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DISA collapsing wired networks, expanding wireless
Thursday - 8/8/2013, 10:51am EDT
The Defense Information Systems Agency is trimming its herd of unclassified networks.
But in some ways it's trading several wired networks for one that is wireless.
Dave Bennett, DISA's chief information officer, said he wants to collapse several unclassified and classified networks that have grown up over the years into one that serves the agency around the world. And at the same time, DISA is moving out with a limited implementation of a wireless network for its Fort Meade, Md., campus for unclassified access.
"It will give us greater capability, reduce cost of operating the environment and ensures that we are applying security consistent fashion across the enterprise," Bennett said. "I'm also expanding the networks on the classified side to ensure that all of the agency organizations, wherever they are located globally, have the ability to get access to the classified network and higher networks as we go forward. That's a big effort underway to ensure, from an agency perspective, we are giving folks within the organization the capability to get access to the information regardless of the classification fabric they are working on."
On the unclassified network, several stood up over time and were operating independently. Bennett said they are collapsing smaller networks into one larger one.
With the classified network, Bennett said the goal is expansion through reduction.
"Years ago, there weren't that many people that were using the classified environment to do their day-to-day work so you had a DISA network, let's just say, supporting the Fort Meade campus for our users, and then you had pockets of users throughout the rest of the agency with a need for the classified network. So they would stand up that capability within that organization or location," he said. "What we are trying to do with this expansion activity is to take the existing classified network we have here at the agency and expand the footprint to those remote locations … so that anybody who had a need to get to the classified environment, they would have the capability right there and it would be part of the large DISA capability."
At the same time Bennett is reducing the number of networks, he's preparing to expand employee access to a new wireless network at Fort Meade, and provide the rest of DISA with a how-to manual to set up their own wireless network.
He said the manual will include techniques, tactics and procedures to implement a wireless network hook into DISA's wide-area network. "We work in a secure open storage environment here and looking at and trying to figure out how you can leverage the technology in such as way compromise that environment has been a critical part of the pilot," he said. "So what we did in working with all the organizations here, the security folks, the facility folks and my own internal folks, we all sat down to figure out how can we leverage technology and do it in a scenario where we can minimize risk to at least get a basis of understanding of whether or not wireless will work in this environment."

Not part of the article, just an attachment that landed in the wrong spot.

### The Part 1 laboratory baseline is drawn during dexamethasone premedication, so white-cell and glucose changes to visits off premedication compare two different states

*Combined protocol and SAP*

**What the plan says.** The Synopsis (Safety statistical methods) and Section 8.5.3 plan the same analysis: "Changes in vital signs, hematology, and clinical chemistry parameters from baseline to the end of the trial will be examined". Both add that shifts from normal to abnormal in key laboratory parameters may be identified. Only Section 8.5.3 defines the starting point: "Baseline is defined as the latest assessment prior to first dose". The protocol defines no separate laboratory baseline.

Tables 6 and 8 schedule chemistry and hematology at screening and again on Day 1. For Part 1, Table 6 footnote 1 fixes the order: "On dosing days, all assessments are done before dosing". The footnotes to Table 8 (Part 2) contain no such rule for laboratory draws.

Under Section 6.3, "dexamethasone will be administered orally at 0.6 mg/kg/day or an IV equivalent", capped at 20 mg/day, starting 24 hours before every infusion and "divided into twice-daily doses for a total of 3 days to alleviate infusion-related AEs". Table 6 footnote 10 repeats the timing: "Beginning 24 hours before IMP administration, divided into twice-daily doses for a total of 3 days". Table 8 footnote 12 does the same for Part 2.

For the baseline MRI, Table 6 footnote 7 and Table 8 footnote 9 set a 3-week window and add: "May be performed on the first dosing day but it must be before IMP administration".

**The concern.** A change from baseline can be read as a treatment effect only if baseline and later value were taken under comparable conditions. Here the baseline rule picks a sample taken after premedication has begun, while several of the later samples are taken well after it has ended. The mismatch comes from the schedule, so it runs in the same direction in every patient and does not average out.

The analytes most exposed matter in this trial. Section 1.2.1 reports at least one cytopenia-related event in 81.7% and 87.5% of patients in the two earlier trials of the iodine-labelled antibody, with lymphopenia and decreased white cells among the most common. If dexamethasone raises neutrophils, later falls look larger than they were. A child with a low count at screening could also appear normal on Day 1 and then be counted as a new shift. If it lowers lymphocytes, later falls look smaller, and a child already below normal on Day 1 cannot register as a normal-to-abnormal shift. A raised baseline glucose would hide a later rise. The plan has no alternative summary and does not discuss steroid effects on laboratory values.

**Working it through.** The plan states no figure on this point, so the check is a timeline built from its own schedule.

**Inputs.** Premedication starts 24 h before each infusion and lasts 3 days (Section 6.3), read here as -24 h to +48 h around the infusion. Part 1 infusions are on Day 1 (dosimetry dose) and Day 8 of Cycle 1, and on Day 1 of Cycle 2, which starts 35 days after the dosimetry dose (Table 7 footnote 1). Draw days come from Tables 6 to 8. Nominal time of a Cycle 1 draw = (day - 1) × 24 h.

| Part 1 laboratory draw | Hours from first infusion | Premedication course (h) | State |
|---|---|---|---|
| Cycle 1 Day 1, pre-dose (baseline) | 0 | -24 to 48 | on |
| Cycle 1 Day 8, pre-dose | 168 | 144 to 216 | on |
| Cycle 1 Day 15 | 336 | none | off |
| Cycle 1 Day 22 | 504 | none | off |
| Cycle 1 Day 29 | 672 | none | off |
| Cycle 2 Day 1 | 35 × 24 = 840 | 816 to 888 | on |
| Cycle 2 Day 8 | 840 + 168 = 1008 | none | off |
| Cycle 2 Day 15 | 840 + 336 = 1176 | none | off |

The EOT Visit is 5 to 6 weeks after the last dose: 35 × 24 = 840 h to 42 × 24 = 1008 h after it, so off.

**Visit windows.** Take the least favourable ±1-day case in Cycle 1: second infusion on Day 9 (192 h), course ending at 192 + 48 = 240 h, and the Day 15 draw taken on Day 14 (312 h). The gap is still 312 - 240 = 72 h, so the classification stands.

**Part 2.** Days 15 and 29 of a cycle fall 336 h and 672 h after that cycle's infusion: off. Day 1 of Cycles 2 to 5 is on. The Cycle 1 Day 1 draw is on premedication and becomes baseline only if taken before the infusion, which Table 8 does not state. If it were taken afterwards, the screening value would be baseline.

DISA's pilot focused on adding wireless capability to a few conference rooms that already included wired access to the network.
"That worked very well. We came to the realization that the connectivity and performance was really good. There were no issues and it worked as you'd except in a normal commercial environment or at your home. It was pretty seamless," he said. "The one thing we did have to add to the equation was intrusion detectors to get a sense and be able to monitor and understand if someone from outside the conference room was trying to piggyback the wireless network and get into the network. It allowed us to test out the technology and how we would implement the capability in a facility such as ours."
Bennett said he expects to implement full wireless capability for the unclassified network at Fort Meade in the next 6-to-9 months. He said there likely will be a request for proposals to install the wireless capability.
The network consolidation and the wireless pilot are part of a larger effort to move to a virtualized or thin client environment that supports mobility.
Bennett said DISA is analyzing all desktop computing applications in order to virtualize them.
"We want to take all the requirements off the desktop so we can move to a thin client or end user agnostic type of device sitting on the desktop, whether it's a thin client, a tablet or a laptop," he said. "But the goal is to take the requirement out of the equation that you have to have a PC or laptop physically on the desktop for the individual to do their work."